KWM Whisky Advent Calendar 2017: Day 19

19 12 2017

By Tyler Derksen

One of the things that I love the most about whisky (other than drinking it) is that researching the many and varied distilleries always teaches me something new.  For example, did you know that Arran is an island in Scotland?  I didn’t.  I probably should have, but it was news to me.  The Isle of Arran is located in the Firth of Clyde and, eyeballing it on a map, appears to be slightly smaller than Islay, which is located due west of Arran and is separate by the Kintyre Peninsula, a skinny peninsula extending south off of mainland Scotland.  This is most pertinent news as today’s whisky comes from this very Isle:  the Arran 14 Year Old.

The Isle of Arran Distillers is a relative newcomer to the scotch scene in comparison to many other distilleries in Scotland.  Having been established in 1995, it is the only distillery located on the island.  This was not always the case, as back in the 1800s there were many smaller producers, but they could not compete in an era that valued quantity over quality.  I think that the Arran website puts it best when it says:  “Back in the 1800s there were many small stills to be found across the island.  Not all of them were legal, but all made superlative spirit.”  The Arran distillery is located at the north end of the island and opened its first cask of whisky on July 25, 1998.  Fun fact – the cask was opened that day by actor Ewan McGregor.  In fairness to Arran, The Phantom Menace wouldn’t come out until the following year so I guess it’s OK.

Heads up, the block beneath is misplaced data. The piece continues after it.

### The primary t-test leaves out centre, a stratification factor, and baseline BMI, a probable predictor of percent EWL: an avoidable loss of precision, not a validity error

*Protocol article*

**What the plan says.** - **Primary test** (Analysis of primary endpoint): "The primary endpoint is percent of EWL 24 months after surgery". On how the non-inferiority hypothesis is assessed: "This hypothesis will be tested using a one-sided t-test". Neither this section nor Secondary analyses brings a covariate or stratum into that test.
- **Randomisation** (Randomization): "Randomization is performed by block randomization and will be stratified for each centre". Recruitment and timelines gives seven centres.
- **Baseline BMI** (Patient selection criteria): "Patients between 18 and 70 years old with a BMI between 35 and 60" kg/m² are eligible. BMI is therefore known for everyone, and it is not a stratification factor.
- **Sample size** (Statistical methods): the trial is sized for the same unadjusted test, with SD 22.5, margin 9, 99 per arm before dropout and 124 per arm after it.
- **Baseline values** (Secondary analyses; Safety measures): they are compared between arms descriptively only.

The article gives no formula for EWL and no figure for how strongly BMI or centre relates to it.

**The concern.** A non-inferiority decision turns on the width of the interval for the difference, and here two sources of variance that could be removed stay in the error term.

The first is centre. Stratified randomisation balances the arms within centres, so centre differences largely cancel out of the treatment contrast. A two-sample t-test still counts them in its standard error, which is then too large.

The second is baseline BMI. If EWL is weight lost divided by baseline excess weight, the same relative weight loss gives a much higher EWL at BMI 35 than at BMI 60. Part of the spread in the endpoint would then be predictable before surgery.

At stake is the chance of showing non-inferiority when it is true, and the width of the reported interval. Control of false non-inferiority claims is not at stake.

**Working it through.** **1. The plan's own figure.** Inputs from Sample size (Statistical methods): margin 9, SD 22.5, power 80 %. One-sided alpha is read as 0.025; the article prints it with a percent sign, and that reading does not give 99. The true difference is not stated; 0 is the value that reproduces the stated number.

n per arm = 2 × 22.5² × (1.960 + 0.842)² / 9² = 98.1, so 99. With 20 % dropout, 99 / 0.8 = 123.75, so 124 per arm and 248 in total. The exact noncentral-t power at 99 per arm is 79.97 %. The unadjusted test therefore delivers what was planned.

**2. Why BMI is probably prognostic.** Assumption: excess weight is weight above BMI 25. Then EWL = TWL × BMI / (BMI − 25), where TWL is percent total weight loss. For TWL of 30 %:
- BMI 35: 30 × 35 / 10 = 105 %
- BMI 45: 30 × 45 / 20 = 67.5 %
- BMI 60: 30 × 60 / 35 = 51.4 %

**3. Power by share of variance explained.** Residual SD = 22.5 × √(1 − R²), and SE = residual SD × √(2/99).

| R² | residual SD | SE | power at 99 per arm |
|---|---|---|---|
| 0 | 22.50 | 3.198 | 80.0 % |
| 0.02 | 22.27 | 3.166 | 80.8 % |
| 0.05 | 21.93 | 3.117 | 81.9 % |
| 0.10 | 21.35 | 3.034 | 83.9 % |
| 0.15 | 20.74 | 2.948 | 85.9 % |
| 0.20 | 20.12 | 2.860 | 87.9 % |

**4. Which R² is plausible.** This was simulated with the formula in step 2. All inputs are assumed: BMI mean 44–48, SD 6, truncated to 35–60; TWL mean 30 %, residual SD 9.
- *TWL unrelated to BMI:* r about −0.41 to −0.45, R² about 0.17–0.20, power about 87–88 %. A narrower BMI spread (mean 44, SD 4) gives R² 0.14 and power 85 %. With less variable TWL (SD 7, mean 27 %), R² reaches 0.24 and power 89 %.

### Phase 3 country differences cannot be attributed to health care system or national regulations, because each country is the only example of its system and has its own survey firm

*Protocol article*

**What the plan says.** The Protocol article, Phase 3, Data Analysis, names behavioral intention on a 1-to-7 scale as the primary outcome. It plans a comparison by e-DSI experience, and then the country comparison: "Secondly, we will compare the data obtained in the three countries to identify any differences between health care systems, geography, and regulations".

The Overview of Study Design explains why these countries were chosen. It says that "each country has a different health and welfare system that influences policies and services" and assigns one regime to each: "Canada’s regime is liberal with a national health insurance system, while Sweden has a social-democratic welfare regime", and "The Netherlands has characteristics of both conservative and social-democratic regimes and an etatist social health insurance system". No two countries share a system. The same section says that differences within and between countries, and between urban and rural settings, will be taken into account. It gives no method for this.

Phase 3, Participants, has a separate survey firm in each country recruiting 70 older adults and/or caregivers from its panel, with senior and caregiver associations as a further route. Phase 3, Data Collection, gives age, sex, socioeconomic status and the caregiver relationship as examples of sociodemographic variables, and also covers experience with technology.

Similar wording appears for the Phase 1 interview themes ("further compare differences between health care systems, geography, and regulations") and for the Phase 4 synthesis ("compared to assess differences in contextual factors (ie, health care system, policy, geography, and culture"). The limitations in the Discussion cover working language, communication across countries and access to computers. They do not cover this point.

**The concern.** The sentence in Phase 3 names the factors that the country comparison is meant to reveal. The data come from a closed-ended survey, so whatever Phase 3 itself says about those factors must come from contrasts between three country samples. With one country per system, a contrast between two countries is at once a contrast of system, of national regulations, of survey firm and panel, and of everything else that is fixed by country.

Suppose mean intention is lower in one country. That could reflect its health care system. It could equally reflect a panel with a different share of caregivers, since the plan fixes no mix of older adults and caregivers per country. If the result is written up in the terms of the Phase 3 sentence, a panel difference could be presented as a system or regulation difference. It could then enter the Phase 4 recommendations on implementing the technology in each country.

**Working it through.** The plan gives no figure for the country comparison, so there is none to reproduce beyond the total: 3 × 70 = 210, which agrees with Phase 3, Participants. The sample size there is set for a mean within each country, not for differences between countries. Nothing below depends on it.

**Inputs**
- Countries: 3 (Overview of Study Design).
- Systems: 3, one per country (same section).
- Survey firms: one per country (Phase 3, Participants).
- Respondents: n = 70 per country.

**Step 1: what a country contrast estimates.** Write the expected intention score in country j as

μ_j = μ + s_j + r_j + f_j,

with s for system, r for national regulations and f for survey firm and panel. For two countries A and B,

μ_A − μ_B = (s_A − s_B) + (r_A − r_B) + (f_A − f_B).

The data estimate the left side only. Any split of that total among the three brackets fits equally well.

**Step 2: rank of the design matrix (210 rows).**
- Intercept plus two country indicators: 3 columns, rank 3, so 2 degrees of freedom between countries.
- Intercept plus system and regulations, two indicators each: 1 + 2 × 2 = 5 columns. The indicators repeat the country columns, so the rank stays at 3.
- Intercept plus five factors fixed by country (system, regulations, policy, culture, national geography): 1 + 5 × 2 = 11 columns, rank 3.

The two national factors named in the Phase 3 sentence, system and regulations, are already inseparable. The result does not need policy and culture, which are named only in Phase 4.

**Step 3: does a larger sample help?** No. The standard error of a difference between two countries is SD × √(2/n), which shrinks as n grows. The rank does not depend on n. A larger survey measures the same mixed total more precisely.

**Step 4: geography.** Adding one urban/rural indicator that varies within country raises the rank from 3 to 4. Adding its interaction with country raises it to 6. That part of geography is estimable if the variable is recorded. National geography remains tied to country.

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Taken from the Arran Distillers website to prove that I didn’t make that last part up.

While the distillery releases a large range of product (I have seen bottles aged in various types of wine, bourbon and sherry), apparently all are produced using only Scottish barley (chiefly Optic and Oxbridge) and fermented in washbacks crafted from Oregon pine (I don’t know why they chose Oregon pine over a pine that is native to Scotland, but I’d love to find out).  The water for the spirit is drawn from nearby Loch na Davie which arrives in the lake after traveling through granite and peat and which Arran Distillers claims is the purest in all of Scotland.  I haven’t seen any peer-reviewed scientific studies to back them up, so I’ll assume it’s true (although I have some lingering doubts if it travels through peat).  If any of you really love Arran, you should know that you can actually buy a cask and they will mature it for you (there are even some options as to what type of barrel you want it aged in!).